These more significant changes would have support from the Greens, who have made ‘gig economy’ regulation a key agenda topic, last year introducing a bill to give these workers minimum pay and expanded workers’ rights.

In contrast, the Coalition have a seemingly clear policy position against any significant or unconventional regulation of the ‘gig economy’. It is therefore unlikely that we will see significant change in this space if the Coalition retain government, however minor tweaks to tax reporting obligations for platform providers have been flagged.

The future

The real policy change in this space appears tied to an ALP election win, with the proposed regulation of ‘gig economy’ workers symptomatic of what could be a robust and broad post-election targeting of apparently ‘insecure work’ generally.

For companies active in the ‘gig economy’, carefully monitoring policies as they are developed, including after the election, will be critical. This will not only allow businesses to prepare for and understand their impact, but also ensure they are able to engage in consultation processes which are likely to accompany any significant reform on this issue.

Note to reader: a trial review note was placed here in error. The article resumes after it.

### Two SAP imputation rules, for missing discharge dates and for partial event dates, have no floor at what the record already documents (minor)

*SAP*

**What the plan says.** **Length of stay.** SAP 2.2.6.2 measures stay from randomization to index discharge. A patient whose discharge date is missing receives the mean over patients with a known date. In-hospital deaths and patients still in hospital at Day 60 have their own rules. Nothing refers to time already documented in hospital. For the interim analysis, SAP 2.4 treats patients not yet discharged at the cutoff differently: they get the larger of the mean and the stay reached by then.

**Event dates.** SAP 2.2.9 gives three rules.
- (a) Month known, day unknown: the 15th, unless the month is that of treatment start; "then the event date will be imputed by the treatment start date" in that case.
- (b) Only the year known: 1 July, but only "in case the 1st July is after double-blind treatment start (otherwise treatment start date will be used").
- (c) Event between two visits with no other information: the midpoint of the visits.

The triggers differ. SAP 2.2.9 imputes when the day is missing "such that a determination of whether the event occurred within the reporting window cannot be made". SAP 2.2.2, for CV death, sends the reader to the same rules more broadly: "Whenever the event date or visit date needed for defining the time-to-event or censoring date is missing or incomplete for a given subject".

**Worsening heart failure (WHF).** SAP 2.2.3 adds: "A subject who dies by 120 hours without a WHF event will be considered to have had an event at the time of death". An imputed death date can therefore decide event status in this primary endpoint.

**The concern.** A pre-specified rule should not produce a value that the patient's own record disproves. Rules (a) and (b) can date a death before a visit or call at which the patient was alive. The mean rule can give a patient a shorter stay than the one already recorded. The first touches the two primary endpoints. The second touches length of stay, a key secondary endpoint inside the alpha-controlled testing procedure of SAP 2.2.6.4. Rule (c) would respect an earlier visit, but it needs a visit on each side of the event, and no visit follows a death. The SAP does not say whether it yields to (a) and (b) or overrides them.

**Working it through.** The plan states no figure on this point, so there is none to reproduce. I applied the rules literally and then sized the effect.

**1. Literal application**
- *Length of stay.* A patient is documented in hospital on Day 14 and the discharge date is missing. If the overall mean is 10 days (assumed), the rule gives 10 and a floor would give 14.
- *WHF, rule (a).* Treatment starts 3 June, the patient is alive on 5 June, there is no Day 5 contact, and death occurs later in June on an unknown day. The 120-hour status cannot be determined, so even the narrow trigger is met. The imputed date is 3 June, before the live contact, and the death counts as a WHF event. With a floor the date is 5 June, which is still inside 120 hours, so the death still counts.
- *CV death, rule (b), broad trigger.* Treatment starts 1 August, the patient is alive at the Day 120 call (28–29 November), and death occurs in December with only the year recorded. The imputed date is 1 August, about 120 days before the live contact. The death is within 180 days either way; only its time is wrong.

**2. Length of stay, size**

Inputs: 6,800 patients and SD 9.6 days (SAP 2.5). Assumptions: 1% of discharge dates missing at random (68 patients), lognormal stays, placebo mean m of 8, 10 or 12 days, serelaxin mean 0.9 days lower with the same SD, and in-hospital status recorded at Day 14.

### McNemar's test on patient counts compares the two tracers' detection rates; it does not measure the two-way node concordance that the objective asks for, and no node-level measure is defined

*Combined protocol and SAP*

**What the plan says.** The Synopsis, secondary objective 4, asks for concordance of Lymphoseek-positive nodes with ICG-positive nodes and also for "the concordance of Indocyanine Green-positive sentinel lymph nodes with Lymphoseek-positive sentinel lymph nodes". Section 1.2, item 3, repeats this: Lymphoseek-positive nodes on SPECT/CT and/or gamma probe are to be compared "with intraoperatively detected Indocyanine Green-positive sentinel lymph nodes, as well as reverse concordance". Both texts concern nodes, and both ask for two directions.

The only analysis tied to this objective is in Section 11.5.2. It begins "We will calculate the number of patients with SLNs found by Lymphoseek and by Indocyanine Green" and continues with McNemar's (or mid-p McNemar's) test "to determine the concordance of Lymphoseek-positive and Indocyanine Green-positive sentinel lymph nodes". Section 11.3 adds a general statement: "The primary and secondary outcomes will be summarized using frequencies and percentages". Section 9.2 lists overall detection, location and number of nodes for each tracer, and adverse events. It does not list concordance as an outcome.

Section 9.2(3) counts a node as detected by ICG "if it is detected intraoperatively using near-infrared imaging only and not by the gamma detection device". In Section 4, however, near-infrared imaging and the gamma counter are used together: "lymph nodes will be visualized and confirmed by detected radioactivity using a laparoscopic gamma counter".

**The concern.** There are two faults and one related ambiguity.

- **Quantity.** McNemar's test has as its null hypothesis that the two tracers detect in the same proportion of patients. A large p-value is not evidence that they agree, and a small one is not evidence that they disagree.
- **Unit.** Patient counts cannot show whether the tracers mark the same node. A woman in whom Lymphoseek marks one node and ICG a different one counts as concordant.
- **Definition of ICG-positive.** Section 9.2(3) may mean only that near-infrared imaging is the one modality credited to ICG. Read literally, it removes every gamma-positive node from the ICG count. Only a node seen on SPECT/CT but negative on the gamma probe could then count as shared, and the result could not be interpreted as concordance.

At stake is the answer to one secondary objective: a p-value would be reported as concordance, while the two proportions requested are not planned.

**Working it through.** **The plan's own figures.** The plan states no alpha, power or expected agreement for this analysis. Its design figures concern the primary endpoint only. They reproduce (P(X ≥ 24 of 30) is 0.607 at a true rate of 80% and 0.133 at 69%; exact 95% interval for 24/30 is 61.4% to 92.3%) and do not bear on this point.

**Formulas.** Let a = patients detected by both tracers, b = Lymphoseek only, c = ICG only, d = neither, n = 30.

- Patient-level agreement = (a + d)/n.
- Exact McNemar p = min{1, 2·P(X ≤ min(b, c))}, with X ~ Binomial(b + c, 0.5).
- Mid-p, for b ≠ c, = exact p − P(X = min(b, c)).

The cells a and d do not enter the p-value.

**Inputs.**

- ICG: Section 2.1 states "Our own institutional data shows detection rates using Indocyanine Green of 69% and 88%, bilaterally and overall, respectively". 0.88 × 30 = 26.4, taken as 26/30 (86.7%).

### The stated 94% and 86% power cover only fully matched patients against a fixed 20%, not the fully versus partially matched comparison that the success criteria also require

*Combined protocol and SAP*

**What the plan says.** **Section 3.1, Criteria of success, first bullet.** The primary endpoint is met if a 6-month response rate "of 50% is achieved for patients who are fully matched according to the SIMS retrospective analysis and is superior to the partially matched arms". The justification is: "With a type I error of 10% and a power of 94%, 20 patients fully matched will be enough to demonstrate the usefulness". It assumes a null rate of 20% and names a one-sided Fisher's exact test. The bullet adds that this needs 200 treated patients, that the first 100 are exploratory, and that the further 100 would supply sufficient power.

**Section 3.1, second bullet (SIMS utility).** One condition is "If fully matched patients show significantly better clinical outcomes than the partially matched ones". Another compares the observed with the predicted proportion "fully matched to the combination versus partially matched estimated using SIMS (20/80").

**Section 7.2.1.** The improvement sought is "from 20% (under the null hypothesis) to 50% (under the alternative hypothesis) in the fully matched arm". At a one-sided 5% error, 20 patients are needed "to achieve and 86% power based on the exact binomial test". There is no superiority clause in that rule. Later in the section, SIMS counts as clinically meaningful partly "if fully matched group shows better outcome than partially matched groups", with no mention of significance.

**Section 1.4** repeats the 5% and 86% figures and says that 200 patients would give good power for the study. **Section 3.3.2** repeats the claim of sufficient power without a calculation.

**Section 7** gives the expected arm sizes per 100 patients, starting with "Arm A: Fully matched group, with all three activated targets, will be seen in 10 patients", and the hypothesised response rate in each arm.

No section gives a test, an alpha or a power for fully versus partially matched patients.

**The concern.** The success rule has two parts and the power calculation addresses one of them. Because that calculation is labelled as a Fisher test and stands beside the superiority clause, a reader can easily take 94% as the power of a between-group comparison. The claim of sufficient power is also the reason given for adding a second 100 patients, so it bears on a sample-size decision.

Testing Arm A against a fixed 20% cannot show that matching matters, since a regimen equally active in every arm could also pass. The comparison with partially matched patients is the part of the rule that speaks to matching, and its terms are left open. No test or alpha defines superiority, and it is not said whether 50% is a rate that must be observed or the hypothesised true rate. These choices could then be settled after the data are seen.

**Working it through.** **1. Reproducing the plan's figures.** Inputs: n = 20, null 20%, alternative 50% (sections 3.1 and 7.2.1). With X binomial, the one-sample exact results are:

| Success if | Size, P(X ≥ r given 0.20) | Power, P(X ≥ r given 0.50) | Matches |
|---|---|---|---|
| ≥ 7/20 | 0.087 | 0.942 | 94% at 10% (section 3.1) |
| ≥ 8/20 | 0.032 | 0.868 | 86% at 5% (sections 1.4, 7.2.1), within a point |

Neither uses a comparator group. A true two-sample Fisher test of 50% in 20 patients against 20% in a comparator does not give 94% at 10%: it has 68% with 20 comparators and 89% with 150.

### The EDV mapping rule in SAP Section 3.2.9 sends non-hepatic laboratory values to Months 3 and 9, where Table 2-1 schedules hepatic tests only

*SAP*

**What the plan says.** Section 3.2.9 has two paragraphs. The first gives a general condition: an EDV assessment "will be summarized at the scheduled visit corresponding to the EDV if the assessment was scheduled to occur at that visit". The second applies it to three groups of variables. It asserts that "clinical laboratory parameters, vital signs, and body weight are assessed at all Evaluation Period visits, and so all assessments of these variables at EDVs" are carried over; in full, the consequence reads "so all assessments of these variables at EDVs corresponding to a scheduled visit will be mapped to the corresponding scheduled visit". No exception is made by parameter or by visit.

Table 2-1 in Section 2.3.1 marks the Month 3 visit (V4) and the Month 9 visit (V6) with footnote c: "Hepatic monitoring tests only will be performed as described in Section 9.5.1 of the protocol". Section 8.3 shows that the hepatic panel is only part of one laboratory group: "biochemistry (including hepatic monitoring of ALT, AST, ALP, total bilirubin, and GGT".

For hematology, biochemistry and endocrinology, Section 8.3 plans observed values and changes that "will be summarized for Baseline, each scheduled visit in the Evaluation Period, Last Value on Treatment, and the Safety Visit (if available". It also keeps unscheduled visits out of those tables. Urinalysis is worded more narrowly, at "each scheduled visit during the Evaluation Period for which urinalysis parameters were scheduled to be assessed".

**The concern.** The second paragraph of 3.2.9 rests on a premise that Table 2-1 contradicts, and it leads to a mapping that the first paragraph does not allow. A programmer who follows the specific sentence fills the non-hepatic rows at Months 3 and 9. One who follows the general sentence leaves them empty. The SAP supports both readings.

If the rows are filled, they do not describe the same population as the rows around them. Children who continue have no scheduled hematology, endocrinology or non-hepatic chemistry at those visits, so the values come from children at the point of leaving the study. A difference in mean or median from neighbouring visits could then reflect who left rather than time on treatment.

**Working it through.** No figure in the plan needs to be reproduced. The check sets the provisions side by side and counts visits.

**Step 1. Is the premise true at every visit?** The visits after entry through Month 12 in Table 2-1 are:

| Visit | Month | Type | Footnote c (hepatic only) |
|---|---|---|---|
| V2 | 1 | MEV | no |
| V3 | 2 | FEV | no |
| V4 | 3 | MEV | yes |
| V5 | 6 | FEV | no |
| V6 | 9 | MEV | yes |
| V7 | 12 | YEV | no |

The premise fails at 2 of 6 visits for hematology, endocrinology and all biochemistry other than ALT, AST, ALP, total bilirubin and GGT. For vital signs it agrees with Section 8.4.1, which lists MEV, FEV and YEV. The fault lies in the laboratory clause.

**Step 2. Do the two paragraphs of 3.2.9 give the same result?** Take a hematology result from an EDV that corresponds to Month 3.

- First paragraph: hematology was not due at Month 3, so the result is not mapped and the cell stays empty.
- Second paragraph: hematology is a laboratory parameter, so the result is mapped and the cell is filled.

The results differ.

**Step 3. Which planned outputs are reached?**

For a broad summary of the proposed industrial relations reforms publicly announced by the Liberal Party and the ALP please contact the below ‘key contacts’.


  1. Where is the gig economy taking us? SMH, September 6, 2018 
  2. Klooger v Foodora Australia Pty Ltd [2018] FWC 6836
  3. Kaseris v Rasier Pacific V.O.F [2017] FWC 6610.

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Key contacts

Rohan Doyle photo

Rohan Doyle

Partner, Melbourne

Rohan Doyle
Anthony Wood photo

Anthony Wood

Partner, Melbourne

Anthony Wood
Natalie Gaspar photo

Natalie Gaspar

Partner, Melbourne

Natalie Gaspar
Shivchand Jhinku photo

Shivchand Jhinku

Partner, Sydney

Shivchand Jhinku
Wendy Fauvel photo

Wendy Fauvel

Partner, Brisbane

Wendy Fauvel